Tuesday, February 16, 2010

Greece: Our Problem

Time for some financial nerdiness in this great editorial on Greece linked to by Paul Kedrosky. Read the whole thing. My favorite passage is below. I'm thinking through this argument and I'm not sure it's correct, but posting as food for thought here.

"It was "hold your nose and save Wall Street" or a return to the dark ages. As Joseph Stiglitz, Willem Buiter and Paul Krugman were at pains to point out back then, an alternative existed: we could have done a GM/Chrysler on the banks. Expropriate the equity holders, pay 15 cents on the dollar to the bondholders and nationalize. Had we gone down that route, there would have been different winners and losers. Small business would have been a massive winner.
Rather than create zombie banks that are too busy pretending Ford is a great company (Ford owes banks 24 billion) and commercial real estate is about to turn a corner, they would carry on extending credit to small business. Sticking money into the zombies has had 100% the opposite effect of what was advertised. It has caused "extend and pretend" to the borrowers who are too big to fail and has throttled the little guy. Business was a loser.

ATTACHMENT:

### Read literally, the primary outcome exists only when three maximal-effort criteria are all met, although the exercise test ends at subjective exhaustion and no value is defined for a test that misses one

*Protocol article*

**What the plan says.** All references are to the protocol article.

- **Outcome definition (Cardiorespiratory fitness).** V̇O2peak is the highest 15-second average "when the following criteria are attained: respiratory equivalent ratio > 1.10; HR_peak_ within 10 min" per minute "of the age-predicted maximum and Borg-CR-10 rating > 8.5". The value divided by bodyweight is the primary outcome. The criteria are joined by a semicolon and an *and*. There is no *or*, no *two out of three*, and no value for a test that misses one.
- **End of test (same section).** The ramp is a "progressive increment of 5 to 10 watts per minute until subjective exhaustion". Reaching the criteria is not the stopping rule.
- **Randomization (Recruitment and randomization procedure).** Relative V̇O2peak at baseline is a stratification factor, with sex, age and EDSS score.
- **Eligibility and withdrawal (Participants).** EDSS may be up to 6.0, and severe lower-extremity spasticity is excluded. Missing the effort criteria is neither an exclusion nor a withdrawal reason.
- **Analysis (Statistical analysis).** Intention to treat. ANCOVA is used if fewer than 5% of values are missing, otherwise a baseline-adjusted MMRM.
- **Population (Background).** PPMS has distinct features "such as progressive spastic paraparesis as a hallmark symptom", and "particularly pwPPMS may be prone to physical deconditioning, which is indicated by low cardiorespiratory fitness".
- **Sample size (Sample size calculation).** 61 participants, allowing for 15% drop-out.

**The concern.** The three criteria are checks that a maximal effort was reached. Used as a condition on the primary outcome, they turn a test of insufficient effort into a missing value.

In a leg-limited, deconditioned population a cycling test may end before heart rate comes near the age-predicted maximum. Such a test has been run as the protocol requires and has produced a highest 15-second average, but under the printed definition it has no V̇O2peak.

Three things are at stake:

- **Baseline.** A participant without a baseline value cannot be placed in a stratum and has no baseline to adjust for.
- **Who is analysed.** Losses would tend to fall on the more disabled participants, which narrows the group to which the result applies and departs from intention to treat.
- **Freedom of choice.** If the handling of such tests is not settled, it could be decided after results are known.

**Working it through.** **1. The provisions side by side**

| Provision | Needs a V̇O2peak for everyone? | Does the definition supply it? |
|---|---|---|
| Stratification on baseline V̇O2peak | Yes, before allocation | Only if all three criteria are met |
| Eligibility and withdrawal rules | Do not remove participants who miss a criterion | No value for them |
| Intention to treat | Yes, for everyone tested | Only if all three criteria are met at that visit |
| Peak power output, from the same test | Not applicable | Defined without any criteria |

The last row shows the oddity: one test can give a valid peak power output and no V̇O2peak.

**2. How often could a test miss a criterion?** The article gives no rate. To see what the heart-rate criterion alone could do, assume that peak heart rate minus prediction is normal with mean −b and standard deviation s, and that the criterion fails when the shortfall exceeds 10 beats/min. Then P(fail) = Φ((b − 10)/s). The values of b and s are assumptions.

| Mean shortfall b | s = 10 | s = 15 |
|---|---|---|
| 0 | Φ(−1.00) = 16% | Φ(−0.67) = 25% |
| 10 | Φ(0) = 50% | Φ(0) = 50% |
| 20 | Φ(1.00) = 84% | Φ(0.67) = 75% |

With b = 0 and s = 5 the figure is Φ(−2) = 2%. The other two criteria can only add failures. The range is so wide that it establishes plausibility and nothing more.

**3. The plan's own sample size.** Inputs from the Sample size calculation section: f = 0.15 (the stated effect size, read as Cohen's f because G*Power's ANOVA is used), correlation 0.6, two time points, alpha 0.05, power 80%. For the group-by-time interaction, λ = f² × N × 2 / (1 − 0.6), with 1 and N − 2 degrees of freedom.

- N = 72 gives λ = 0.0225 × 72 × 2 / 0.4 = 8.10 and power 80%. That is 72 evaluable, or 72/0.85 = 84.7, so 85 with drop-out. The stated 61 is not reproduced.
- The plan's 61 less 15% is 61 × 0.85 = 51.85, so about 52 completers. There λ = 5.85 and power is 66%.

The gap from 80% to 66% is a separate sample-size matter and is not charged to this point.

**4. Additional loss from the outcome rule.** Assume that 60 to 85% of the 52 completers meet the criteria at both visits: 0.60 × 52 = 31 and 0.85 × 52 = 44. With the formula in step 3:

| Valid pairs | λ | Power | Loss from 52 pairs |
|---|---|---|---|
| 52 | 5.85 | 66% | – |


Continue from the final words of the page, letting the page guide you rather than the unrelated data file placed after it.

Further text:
The newspapers have us think that bankers were the winners. We did not do too poorly, but we are not the big winners. The big winners here are the baby boomers. That's because they have their name against some 80% of the value in all pension funds and insurance policies.
And if the banks had gone down, that's who holds their debt and much of their equity. Bottom line, had the banks gone down, no insurance product would be worth a penny more than the paper it's printed on. So basically, the 2008 bailout sacrificed business, i.e. our generation, but saved our parents. The US bailout was intergenerational transfer, pure and simple. Now, our parents did not have enough kids."